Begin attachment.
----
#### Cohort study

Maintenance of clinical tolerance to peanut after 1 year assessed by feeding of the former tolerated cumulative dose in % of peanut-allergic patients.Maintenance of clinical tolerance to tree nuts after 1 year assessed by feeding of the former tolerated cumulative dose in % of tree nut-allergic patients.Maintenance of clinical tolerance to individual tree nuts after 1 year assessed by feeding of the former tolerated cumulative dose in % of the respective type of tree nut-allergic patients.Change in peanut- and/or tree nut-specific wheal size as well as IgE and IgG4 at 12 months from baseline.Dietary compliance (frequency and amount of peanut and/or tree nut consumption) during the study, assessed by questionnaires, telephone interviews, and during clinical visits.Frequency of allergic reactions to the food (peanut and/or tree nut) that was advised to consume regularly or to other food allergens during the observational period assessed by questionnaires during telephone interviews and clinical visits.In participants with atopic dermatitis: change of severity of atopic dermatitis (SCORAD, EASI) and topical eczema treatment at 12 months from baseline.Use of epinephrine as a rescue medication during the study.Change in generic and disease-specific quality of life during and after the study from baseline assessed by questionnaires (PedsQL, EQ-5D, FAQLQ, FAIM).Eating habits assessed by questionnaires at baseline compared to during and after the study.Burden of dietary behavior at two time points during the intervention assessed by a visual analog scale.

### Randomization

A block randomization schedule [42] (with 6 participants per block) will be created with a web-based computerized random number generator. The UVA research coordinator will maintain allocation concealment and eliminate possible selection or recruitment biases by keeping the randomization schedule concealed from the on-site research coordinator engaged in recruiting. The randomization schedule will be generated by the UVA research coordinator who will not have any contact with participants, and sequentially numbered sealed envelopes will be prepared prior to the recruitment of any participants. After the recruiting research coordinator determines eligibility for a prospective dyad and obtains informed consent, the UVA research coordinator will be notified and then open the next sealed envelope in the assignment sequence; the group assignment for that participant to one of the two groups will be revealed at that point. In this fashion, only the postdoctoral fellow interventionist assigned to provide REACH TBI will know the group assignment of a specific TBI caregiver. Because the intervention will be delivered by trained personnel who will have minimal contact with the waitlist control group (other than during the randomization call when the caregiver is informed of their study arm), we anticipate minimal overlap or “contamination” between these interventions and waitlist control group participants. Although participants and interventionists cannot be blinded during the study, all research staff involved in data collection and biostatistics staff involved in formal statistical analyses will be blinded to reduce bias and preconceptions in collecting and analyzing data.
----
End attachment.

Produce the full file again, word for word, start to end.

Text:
#### Cohort study

Maintenance of clinical tolerance to peanut after 1 year assessed by feeding of the former tolerated cumulative dose in % of peanut-allergic patients.Maintenance of clinical tolerance to tree nuts after 1 year assessed by feeding of the former tolerated cumulative dose in % of tree nut-allergic patients.Maintenance of clinical tolerance to individual tree nuts after 1 year assessed by feeding of the former tolerated cumulative dose in % of the respective type of tree nut-allergic patients.Change in peanut- and/or tree nut-specific wheal size as well as IgE and IgG4 at 12 months from baseline.Dietary compliance (frequency and amount of peanut and/or tree nut consumption) during the study, assessed by questionnaires, telephone interviews, and during clinical visits.Frequency of allergic reactions to the food (peanut and/or tree nut) that was advised to consume regularly or to other food allergens during the observational period assessed by questionnaires during telephone interviews and clinical visits.In participants with atopic dermatitis: change of severity of atopic dermatitis (SCORAD, EASI) and topical eczema treatment at 12 months from baseline.Use of epinephrine as a rescue medication during the study.Change in generic and disease-specific quality of life during and after the study from baseline assessed by questionnaires (PedsQL, EQ-5D, FAQLQ, FAIM).Eating habits assessed by questionnaires at baseline compared to during and after the study.Burden of dietary behavior at two time points during the intervention assessed by a visual analog scale.

### Randomization

A block randomization schedule [42] (with 6 participants per block) will be created with a web-based computerized random number generator. The UVA research coordinator will maintain allocation concealment and eliminate possible selection or recruitment biases by keeping the randomization schedule concealed from the on-site research coordinator engaged in recruiting. The randomization schedule will be generated by the UVA research coordinator who will not have any contact with participants, and sequentially numbered sealed envelopes will be prepared prior to the recruitment of any participants. After the recruiting research coordinator determines eligibility for a prospective dyad and obtains informed consent, the UVA research coordinator will be notified and then open the next sealed envelope in the assignment sequence; the group assignment for that participant to one of the two groups will be revealed at that point. In this fashion, only the postdoctoral fellow interventionist assigned to provide REACH TBI will know the group assignment of a specific TBI caregiver. Because the intervention will be delivered by trained personnel who will have minimal contact with the waitlist control group (other than during the randomization call when the caregiver is informed of their study arm), we anticipate minimal overlap or “contamination” between these interventions and waitlist control group participants. Although participants and interventionists cannot be blinded during the study, all research staff involved in data collection and biostatistics staff involved in formal statistical analyses will be blinded to reduce bias and preconceptions in collecting and analyzing data.